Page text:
Shane Lems
Covenant Presbyterian Church (OPC)
Hammond, WI

The Danger of Biblicism

Biblicism is a problem in the conservative Christian church today.  By “biblicism” I mean an over-rigid adherence to certain Bible texts or teachings at the expense of context and other biblical teachings.  Biblicism is a cousin of legalism since both are often quite rigid, demanding, and unforgiving.  Some examples of biblicism would be an inflexible adherence to things like courting, abstinence from all alcohol, and insistence on a certain way to run a home (to name just a few).  Biblicism often doubts the value of general revelation and sometimes views the Bible as a science textbook.  I’ve also noticed that many biblicists are self-taught and sometimes do not like creeds and confessions.  Biblicism can lead to many problems in a church’s life and in a Christian’s life.

Terry Johnson has a helpful section on biblicism in his book on the five solas called The Case for Traditional Protestantism.  Here’s part of it:

“Believers must not fall into an unwarranted biblicism which, in the name of biblical authority, narrows the scope of its application to only that which the Bible explicitly states and not to that which it implies as well.  This is a danger when the nature of Scripture is not understood.  There is not a verse for every occasion.  The Bible is not a book of detailed causistry providing answers for every imaginable ethical question.  No doubt some have wished that the Bible were such a book….  Yet it still applies to every occasion.  How so?  It reveals general principles which, to be grasped, must be illuminated by the Holy Spirit, and, to be applied concretely in life, must be joined with reason and wisdom.  The need of wisdom can be illustrated by this fact – almost all of life is lived between the lines of explicit biblical commands.”

“We can summarize our point in this way: The Scriptures are sufficient to reveal to us the truth and will of God when read in conjunction with biblical wisdom.  Biblical wisdom can be defined as understanding the nature of things.  To do so I must know the ‘sacred writings,’ ‘which are able to give you the wisdom that leads to salvation through faith which is in Christ Jesus’ (2 Tim. 3:15).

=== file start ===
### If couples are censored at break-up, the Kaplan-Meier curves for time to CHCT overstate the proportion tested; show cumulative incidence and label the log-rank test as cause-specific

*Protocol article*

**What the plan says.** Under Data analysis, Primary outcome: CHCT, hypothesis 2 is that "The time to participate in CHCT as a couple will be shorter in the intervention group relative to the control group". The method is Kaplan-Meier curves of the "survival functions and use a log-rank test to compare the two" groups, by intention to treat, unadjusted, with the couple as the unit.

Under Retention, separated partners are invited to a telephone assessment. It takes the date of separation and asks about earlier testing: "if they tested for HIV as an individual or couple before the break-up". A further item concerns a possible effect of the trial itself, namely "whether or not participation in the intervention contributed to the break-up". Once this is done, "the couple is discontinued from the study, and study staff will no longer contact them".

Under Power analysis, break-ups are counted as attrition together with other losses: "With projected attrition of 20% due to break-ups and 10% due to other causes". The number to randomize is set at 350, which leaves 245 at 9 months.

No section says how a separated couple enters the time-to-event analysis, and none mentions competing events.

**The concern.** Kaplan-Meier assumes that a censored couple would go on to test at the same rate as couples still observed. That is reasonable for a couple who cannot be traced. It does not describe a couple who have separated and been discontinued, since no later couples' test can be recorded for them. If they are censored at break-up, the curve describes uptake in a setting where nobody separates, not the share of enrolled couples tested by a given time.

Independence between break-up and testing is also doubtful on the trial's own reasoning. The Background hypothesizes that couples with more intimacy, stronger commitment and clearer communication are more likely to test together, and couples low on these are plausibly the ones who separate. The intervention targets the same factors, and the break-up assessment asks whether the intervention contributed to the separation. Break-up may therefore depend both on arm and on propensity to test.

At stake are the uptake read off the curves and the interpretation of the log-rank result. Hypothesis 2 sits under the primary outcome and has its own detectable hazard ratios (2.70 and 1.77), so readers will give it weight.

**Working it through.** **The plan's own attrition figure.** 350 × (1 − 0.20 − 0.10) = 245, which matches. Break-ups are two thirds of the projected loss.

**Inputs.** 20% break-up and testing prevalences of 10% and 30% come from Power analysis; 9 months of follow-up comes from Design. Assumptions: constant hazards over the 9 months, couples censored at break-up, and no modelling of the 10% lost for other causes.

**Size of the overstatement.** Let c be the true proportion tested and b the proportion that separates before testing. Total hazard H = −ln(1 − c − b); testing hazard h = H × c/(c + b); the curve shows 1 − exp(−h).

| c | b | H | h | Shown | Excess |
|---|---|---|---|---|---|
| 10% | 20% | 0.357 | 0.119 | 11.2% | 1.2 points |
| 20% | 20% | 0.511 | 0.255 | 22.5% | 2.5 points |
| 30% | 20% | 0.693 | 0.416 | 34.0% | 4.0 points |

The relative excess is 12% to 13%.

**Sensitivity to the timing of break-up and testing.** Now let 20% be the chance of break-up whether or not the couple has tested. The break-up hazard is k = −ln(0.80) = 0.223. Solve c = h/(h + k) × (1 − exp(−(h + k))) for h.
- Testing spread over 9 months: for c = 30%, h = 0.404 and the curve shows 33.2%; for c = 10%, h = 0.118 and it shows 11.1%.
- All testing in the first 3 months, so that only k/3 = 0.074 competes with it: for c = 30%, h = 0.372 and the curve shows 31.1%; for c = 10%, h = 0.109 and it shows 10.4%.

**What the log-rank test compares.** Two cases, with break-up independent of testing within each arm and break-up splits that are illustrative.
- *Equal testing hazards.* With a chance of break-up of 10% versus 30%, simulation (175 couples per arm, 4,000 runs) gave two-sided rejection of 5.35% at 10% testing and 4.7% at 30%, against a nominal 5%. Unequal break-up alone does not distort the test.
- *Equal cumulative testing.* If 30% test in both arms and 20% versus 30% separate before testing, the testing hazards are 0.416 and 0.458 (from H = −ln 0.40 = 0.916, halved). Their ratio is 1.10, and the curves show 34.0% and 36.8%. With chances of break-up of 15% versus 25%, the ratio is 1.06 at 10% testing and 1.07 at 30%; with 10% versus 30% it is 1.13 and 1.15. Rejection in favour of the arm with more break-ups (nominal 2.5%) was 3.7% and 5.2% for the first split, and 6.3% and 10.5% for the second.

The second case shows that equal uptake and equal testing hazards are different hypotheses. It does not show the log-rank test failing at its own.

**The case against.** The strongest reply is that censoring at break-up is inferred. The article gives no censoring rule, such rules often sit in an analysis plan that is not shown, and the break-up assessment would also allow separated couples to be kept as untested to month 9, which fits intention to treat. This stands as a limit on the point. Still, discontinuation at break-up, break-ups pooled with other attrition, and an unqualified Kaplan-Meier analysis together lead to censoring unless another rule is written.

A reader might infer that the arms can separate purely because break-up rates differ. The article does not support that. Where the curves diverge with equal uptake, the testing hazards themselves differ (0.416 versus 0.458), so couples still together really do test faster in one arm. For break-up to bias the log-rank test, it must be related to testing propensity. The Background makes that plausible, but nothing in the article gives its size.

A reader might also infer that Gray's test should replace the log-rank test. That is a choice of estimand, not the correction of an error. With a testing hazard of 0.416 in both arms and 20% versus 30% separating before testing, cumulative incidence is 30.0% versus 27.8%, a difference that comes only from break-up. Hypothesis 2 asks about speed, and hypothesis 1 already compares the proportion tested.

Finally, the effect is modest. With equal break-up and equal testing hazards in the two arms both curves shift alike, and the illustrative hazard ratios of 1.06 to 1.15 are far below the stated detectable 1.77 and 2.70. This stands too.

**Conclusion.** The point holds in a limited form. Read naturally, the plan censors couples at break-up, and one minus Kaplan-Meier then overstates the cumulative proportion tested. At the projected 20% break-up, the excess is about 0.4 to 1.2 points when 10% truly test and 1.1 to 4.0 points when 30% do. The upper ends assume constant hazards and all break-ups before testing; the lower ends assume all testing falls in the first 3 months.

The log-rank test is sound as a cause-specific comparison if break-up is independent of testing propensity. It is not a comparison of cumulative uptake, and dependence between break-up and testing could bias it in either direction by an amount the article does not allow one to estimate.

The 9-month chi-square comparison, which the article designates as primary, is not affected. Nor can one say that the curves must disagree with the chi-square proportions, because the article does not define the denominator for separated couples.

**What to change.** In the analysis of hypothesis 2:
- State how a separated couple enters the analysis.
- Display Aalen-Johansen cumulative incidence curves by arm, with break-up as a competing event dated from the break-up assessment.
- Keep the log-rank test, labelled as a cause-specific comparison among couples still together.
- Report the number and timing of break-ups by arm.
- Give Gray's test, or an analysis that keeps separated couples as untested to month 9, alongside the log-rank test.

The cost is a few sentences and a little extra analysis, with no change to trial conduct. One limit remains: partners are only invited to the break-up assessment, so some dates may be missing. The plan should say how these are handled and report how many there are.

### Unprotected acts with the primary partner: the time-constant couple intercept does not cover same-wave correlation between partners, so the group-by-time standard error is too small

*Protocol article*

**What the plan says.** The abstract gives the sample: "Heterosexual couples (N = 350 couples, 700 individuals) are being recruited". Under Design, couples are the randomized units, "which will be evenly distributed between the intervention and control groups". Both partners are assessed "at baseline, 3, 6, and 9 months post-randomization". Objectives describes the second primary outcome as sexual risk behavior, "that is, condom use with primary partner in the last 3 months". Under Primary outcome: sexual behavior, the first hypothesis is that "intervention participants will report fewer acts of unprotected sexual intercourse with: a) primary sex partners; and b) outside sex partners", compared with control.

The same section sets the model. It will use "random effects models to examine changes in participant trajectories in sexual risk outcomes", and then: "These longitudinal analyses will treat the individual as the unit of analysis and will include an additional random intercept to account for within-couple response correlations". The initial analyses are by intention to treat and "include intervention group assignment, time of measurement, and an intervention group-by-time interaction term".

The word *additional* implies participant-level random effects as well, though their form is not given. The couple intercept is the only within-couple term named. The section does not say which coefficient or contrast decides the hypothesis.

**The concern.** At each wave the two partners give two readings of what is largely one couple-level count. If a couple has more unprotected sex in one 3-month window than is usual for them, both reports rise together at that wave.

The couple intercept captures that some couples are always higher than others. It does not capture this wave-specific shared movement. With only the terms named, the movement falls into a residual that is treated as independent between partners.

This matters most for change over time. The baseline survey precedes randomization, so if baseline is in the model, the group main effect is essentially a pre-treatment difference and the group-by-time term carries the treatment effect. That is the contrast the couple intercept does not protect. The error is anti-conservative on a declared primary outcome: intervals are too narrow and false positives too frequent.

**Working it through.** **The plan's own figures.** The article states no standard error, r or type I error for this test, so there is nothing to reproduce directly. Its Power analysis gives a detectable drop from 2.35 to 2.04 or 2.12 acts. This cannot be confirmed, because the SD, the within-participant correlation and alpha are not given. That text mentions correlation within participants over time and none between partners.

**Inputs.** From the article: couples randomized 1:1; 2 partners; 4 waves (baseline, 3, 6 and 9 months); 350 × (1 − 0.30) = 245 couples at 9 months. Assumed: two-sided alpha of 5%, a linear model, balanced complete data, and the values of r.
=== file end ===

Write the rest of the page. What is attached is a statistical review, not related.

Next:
Johnson later notes how a person may know what the Bible says but not really understand the nature of things and therefore misapply the Bible’s teaching.  The farmer doesn’t plant in the spring because the Bible commands it.  “He does so because he correctly percieves the nature of things and acts in harmony with it.”  The wise Christian understands general revelation and special revelation, and conforms his life “to the reality that both books (nature and the Bible) reveal.”

Yes, the Bible is the Christian’s highest authority in all of life, and yes, Scripture is sufficient for doctrine and life.  But that doesn’t mean we should ignore general revelation.  It doesn’t mean that there’s a Bible verse for everything.  It doesn’t mean we can ignore context and flatten out the Bible.  It doesn’t mean we don’t have to use wisdom in all areas of life.  Biblicism sometimes sounds good because it uses Scripture so much, but we have to remember there is a wrong way to use it!  And typically, as Augustine said, the person who has himself as a teacher has a fool for a student (cf. Prov. 1:7, 12:15, and 28:24). So we need to humbly listen to wise counsel and fervently pray for wisdom ourselves, which – thankfully! – God gives to those who ask in faith (James 1:5-6).

The above quotes are found in chapter two of The Case for Traditional Protestantism by Terry Johnson.

Shane Lems
Hammond, WI